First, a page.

Surveys are great tools to learn about your target audience and where you can improve as a business. However, if you don’t collect the right information or know how to interpret the important results, the survey will be of no value to you. In order to get the most out of your surveys, you need to identify the valuable information and use it to grow your business. Here are some great tips to use when analyzing survey data, ensuring you achieve the most out of your efforts.
Craft Strategic Questions
Not all questions will give you information you can really use to improve. Before even writing your survey, you need to determine a clear goal. All questions should be crafted to help pull information that is relevant to that goal.
- Don’t ask questions because you are curious
- Ensure your questions are unbiased
- Consider your question order and type
- Simplify, condense and combine your questions whenever possible
- Consider possible interpretations and try to be as clear and straightforward as possible
- Keep your survey as short as possible
- Allow users to leave additional details at the very end to provide any extra information
Make your surveys as clear and easy as possible. You want to speak directly to your audience and focus only on information that is necessary and important to your business so that you get valuable data. Beginning with creating strategic questions will help you analyze and filter the data you receive into actionable information.
Create Visual Data Reports
Repeated key phrases, patterns in responses and surprising results may be the first important items of information to consider when analyzing survey data. A visual representation of the data in the form of a chart or graph can help you identify how the responses are measuring against one another. The brain processes visuals 60,000 times faster than text, so creating those graphics can help speed your process and pin-point data you might not see by simply taking a look at the results.
Pinpoint and Filter When Analyzing Survey Data
You will want to start narrowing your data down and reading it according to the additional information you might have about your survey participants, while considering the fact that not every customer is taking your survey. So, don’t take the survey as the final authority, but use it to compare to other data you’ve already collected. If users say they like a certain kind of product the most, but a different product is more frequently purchased and shared socially, then you know you may not have a complete representation of your audience.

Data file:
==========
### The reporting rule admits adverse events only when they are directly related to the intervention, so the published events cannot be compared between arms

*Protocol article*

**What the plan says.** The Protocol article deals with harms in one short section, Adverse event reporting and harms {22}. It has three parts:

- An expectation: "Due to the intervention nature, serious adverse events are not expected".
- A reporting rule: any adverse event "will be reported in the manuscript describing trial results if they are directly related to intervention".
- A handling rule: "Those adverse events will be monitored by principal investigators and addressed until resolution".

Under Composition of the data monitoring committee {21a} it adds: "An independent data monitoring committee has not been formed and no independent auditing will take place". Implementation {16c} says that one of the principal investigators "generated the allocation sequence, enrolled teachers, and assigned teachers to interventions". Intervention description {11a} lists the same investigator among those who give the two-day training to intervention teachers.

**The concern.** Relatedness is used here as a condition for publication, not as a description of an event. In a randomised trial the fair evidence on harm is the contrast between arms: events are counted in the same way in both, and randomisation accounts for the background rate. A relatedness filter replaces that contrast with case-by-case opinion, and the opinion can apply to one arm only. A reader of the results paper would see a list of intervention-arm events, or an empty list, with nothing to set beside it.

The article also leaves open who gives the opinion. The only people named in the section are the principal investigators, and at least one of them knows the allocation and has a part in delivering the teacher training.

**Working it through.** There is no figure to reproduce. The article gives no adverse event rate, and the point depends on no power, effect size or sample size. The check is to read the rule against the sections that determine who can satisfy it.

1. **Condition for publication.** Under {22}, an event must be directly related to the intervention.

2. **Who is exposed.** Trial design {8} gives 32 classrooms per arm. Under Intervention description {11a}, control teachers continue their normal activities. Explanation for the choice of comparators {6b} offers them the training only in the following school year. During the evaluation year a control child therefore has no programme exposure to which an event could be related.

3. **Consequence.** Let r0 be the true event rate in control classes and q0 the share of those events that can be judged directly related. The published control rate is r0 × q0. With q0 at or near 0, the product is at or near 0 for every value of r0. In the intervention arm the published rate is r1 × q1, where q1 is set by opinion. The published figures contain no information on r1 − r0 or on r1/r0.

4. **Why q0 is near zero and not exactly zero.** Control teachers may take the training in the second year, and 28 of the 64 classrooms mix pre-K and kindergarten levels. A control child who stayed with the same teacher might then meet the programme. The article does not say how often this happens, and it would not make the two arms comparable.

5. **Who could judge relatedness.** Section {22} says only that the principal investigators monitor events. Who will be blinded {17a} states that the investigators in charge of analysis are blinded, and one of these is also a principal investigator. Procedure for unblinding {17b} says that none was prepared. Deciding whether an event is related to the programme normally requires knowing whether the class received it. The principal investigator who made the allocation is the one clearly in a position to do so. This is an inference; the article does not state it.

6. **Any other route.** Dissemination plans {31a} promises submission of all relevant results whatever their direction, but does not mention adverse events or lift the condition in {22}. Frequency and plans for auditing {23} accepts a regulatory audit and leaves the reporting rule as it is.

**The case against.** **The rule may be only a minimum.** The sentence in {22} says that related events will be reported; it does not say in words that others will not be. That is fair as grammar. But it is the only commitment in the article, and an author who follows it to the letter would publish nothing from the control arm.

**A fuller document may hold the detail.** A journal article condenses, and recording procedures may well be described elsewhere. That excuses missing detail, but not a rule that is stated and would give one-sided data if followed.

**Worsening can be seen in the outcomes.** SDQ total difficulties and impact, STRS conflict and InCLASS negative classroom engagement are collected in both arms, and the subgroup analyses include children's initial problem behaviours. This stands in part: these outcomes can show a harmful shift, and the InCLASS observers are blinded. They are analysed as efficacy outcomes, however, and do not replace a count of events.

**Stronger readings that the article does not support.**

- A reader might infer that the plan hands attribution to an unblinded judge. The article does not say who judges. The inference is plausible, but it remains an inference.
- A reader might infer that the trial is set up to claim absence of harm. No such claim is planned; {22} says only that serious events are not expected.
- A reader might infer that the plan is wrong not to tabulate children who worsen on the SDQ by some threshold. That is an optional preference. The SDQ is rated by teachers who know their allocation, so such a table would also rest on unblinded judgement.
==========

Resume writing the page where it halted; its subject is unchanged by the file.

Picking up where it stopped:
Pinpoint the responses that answer the questions you identified in the beginning as being important to your business. Try to answer the big questions you had that would improve your business and focus on being detailed in what answers you were able to glean. You want to keep your goals at the forefront of your mind so that you can use your survey data to help you take the next steps towards growth.
Establish S.M.A.R.T. Goals
Analyzing survey data gives you a great launching point to establish new goals for the future. Don’t invest your time and energy in a survey without forming a plan of action. S.M.A.R.T. (Specific, Measurable, Attainable, Realistic and Timely) goals are important for creating real change driven by data.
Specific: You asked a pointed question and now have the answers from your audience. Be specific in how you are going to respond to that information and improve your business. If respondents told you they wanted more in the newsletter, determine how many articles, product highlights and graphics you are going to include each month.
Measurable: Ensure you have a way to determine if your effort resulted in a success or failure. Initially, if you are specific in your response plan, you can measure whether or not you actually were successful in attempting what you planned. For example, conducting another survey or taking a look at the right metrics can help you measure if that effort succeeded in improving your relationship with your audience.
Attainable – Choose to set goals for areas of your business you can control. You don’t want to have a goal that isn’t even attainable on your end. For example, you can’t plan to grow by creating a viral post if you aren’t able to control the post going viral in the first place.
Realistic – Be realistic in your goals and what you can accomplish as a business in your given timeframe. If you’ve never had any success in an area, don’t expect things to be dramatically different on the first try or overload your staff with work they can’t handle.
Timely – Plan a deadline in which you can reevaluate your goal, and determine whether it was a success or failure – as it may potentially need tweaking. You can also establish checkpoints where you evaluate your progress and efforts as you go, ensuring your success is more likely by the time your deadline arrives.
Surveys can help you create business goals and measure success. Use surveys to continually improve your efforts which in turn increases customer satisfaction as you provide a product or service of value to your audience.